In the daytime, especially when it is hot, the moufflons keep to the shady spots by the cliffs or under the trees, their characteristic thick reddish fur decorated with round white spots on the flanks and a black stripe down the back, their heavy prominent heads with big twisted horns thrown back.
There are many animals of various kinds here: wild boar from the Ussuri in the Far East, plenty of stone martens and badgers.
There is a great variety of carnivores, herbivores and various birds. Naturally, such a great number of animals requires considerable attention from the staff, from scientific workers down to gamekeepers.
High above the forests here, the mighty eagle, the master of the sky, can be seen sitting proudly on some high rock.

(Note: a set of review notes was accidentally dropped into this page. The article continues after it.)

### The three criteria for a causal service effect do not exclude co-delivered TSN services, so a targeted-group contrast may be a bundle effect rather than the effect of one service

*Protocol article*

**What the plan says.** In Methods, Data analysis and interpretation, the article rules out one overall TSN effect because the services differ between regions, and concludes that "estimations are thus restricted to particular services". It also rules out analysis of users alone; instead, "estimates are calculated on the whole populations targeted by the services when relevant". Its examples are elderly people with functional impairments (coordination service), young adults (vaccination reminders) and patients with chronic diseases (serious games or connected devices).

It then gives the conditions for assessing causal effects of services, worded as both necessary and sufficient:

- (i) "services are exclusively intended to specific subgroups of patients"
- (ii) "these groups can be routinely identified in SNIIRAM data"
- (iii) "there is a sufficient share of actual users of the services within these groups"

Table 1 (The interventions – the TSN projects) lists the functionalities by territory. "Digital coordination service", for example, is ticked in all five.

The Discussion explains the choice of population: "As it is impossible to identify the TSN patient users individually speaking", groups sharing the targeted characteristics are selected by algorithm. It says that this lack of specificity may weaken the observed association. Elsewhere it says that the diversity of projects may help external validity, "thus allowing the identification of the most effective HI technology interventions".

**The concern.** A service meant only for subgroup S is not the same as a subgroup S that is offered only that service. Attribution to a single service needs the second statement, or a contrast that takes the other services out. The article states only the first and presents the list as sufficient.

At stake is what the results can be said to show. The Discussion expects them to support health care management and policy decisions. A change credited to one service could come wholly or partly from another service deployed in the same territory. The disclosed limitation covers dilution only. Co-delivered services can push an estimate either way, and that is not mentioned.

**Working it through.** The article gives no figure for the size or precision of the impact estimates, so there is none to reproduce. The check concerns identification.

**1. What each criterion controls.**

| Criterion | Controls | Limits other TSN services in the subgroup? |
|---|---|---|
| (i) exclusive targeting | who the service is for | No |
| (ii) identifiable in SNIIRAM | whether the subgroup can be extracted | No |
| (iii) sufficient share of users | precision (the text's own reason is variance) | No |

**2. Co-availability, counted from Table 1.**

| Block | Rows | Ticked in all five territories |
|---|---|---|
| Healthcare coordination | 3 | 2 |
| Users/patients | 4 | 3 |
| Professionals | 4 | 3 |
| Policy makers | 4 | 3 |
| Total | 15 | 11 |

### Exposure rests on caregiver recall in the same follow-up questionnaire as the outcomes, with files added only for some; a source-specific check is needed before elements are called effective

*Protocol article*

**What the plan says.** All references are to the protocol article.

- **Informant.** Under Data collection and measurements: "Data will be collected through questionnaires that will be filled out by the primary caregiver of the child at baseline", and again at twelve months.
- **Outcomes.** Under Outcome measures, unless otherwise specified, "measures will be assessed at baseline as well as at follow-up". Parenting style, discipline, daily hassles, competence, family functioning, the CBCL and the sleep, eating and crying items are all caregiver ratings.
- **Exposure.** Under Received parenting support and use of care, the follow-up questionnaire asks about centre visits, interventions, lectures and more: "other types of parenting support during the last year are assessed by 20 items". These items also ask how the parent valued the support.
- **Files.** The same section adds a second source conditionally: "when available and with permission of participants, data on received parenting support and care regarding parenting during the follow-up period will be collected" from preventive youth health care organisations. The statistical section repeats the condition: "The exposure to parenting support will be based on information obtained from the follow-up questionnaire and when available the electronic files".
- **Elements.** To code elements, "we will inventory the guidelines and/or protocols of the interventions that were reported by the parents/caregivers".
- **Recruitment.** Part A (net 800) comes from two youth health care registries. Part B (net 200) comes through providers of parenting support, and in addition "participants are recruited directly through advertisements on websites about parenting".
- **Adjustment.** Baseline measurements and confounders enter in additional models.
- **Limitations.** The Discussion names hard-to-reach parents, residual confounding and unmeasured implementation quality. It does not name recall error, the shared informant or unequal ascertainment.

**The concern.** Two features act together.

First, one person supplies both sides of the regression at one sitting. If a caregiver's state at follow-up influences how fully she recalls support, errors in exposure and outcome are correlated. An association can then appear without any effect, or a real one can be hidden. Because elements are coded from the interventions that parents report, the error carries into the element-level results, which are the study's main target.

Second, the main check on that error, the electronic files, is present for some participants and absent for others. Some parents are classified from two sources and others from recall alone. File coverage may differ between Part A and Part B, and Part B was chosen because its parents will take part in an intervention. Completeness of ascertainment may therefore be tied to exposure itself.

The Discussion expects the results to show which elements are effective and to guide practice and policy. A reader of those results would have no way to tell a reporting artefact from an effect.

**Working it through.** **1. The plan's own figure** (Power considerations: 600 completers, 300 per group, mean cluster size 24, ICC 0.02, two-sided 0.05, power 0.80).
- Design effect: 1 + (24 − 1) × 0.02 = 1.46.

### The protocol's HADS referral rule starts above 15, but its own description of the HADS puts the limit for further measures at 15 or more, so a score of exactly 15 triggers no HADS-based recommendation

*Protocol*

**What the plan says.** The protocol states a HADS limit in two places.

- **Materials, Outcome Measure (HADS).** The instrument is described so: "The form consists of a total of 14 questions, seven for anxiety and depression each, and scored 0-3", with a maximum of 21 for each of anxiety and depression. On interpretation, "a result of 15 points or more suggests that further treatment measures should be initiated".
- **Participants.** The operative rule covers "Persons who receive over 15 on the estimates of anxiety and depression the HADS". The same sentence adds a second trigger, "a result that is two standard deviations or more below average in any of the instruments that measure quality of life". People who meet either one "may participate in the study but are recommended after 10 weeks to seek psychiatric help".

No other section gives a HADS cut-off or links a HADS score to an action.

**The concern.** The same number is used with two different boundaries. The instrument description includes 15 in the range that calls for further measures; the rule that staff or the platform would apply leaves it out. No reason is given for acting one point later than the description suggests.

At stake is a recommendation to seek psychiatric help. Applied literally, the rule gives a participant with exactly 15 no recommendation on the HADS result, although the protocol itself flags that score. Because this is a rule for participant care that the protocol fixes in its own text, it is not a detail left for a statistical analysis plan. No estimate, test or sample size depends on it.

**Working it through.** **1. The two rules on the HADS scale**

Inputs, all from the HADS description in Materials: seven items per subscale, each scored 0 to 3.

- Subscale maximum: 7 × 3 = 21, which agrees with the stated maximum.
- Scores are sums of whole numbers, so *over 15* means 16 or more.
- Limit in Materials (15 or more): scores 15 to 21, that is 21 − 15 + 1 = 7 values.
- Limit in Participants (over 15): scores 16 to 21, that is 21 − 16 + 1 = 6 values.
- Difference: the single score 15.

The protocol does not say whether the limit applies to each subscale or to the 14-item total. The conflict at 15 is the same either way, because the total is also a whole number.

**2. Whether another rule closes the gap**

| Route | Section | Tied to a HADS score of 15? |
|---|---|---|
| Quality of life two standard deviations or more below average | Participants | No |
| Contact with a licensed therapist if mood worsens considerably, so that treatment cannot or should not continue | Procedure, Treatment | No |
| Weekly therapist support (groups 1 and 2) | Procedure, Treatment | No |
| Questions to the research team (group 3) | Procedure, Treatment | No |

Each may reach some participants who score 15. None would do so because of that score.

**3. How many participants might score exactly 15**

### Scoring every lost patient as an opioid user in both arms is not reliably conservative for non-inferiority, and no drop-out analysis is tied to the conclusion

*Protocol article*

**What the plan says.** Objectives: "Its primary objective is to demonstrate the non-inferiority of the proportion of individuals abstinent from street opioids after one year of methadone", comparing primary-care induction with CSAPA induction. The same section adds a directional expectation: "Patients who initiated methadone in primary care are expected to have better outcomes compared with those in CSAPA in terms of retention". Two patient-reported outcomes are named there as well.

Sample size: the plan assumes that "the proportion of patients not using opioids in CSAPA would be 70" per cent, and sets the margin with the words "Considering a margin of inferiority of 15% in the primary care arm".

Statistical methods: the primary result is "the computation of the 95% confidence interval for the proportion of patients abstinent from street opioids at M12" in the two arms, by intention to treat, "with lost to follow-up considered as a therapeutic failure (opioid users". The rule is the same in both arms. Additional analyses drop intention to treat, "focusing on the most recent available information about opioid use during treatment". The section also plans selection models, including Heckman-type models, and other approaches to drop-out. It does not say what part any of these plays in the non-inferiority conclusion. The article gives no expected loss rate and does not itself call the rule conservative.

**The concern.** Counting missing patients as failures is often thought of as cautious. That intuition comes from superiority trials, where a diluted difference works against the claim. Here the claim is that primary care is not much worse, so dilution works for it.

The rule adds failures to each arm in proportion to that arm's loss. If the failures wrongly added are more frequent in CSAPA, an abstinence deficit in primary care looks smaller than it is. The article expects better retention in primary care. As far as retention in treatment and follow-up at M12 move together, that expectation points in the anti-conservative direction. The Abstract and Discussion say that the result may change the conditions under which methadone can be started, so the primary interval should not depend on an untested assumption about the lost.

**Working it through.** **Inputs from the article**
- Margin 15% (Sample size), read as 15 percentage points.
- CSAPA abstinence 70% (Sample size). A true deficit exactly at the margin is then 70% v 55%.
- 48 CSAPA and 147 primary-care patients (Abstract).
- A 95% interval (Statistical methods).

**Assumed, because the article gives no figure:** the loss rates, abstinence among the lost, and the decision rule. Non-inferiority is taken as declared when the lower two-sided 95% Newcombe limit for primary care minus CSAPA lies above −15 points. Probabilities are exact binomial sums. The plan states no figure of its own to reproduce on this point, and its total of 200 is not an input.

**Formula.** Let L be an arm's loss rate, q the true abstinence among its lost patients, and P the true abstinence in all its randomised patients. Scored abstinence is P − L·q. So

When one leaves the reservation it is not easy to forget this vision of the eagle —motionless, guarding this quiet ancient land.
The road snakes down to the sea, twisting and turning to soften the steep incline. Not far from the highway are the green woods of the famous Nikitsky Botanical Gargens, a veritable gathering of trees from all over the earth, where you can find the strawberry tree, or a gigantic sequoia from Northern America, or a cedar from the Himalayas beside tea bushes from India.
The Botanical Gardens represent not only an extensive collection of plants from all parts of our planet; it is also a green laboratory where selection experts evolve new kinds of fruit trees and grapes, and entirely new, strikingly beautiful flowers.
It is here that now world-famous Bakhchisarai and Ayu-dagh roses were grown, whose fragrance is evocative of the sea and the mountains.